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FDA to allow osteoporosis prevention claims for calcium, vitamin D

Wednesday, January 10, 2007 by: Ben Kage
Tags: vitamin D, calcium, the FDA

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(NewsTarget) A recent proposal from the Food and Drug Administration will allow certain foods and dietary supplements containing calcium and vitamin D to make positive health claims, but one health author says the agency should not be able to censor supplement health claims in the first place.

The FDA has authorized claims that calcium-containing products can help prevent osteoporosis since 1993, but a petition from the Beverage Institute for Health and Wellness and the Coca-Cola Company has spurred the agency to allow food and beverage manufacturers to claim that foods and dietary supplements containing calcium and vitamin D can help reduce the risk of the osteoporosis. The proposal also allows for claims to apply to both genders and all races and ages, and eliminates "the need to identify the mechanism by which calcium reduces the risk of osteoporosis and the requirements that the claim state that there are limits to benefit of calcium intakes above 200% of the Daily value," the FDA announced.

However, according to consumer health advocate Mike Adams, calcium and vitamin D do not suddenly have health benefits just because the FDA says so.

"It's absurd that we look to the FDA to tell us what statements of fact about nature we are allowed to say," said Adams, who authored "The 7 Laws of Nutrition." "Vitamin D prevents osteoporosis, diabetes, breast cancer and prostate cancer regardless of whether the FDA allows supplement companies to make those claims. The Food and Drug Administration is not in charge of the natural laws of biochemistry, nor does it have the right to continue its campaign of intimidation and censorship against nutritional supplement manufacturers who are simply trying to educate consumers about the healing value of certain nutrients."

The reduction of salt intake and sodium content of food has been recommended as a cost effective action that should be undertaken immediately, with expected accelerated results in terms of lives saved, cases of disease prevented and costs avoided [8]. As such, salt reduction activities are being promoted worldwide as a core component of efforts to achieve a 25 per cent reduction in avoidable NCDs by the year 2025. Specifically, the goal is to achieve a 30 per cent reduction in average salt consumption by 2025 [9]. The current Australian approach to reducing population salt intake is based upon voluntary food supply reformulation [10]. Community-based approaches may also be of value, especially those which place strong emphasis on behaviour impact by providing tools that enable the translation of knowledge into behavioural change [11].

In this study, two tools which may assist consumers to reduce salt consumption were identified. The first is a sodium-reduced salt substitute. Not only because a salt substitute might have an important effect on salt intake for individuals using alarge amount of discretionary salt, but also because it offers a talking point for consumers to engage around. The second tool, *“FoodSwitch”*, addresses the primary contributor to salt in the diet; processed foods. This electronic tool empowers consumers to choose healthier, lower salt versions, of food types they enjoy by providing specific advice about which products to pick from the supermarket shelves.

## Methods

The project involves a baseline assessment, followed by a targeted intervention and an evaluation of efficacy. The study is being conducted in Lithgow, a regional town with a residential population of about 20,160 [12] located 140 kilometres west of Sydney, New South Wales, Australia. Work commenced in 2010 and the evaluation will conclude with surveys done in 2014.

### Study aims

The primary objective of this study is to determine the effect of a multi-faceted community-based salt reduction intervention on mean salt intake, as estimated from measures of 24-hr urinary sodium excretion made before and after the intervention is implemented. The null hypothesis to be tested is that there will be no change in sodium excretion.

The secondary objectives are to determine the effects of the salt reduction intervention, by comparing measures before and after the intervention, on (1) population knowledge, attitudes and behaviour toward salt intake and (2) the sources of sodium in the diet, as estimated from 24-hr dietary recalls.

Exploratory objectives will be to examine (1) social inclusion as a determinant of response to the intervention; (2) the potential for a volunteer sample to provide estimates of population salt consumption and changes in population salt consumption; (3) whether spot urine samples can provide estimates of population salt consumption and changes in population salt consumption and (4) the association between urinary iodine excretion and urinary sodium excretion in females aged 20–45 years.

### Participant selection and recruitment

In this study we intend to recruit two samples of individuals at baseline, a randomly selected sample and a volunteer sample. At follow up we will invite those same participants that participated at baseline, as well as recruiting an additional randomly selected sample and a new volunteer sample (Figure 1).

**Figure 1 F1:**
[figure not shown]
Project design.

Additionally, some scientists have noted that calcium and vitamin D supplementation may not be as crucial to children as it is to adults. One review article suggested that children who are healthy, eat healthily and have a health lifestyle seldom need calcium and vitamin D supplementation, although both may help certain children. A study published in a 2005 issue of the Lancet found that calcium and vitamin D supplements might not benefit all adults. In the study, supplementation of vitamin D, calcium or both failed to reduce the risk of secondary bone fracture from osteoporosis in elderly subjects who have already sustained one bone fracture incident.

Another review of 38 randomized or quasi-randomized studies by researchers from the University of Aberdeen in Scotland found that elderly people who are frail may find their risk for bone fractures reduced by vitamin D and calcium supplements, but the benefits may be marginal and only appear to have an affect on those who are institutionalized. According to the Linus Pauling Institute, taking too much calcium or vitamin D can cause hypercalcemia -- or too much calcium in the blood -- which can cause no symptoms or cause loss of appetite, nausea, vomiting, constipation, dry mouth, thirst and frequent urination. Severe symptoms include confusion, delirium, coma and, if left untreated, death.

Osteoporosis is a reduction in bone mineral density, resulting from insufficient calcium, which can increase the risk of breaks and fractures. Experts recommend trying to attain peak bone mass during childhood and young adulthood to help fight osteoporosis, and consider prevention the best recourse against the disease. Children should get lots of exercise, especially weight-bearing exercises like jumping, and get lots of sunshine and well-balanced foods, including unlimited fruits and vegetables and limited meat and dairy.

Then, experts say, people should try to maintain their health later in life by following a healthy diet and exercise regimen. Such a routine can help keep body pH normal, which is likely to prevent bones from losing essential minerals like calcium. The experts also recommend high protein intake -- most Americans get plenty -- and a high intake of potassium or similar salts. The Framingham Osteoporosis Study suggests that vitamin B12 supplementation is also helpful, especially to vegetarians and vegans, as plant foods do not contain vitamin B12.


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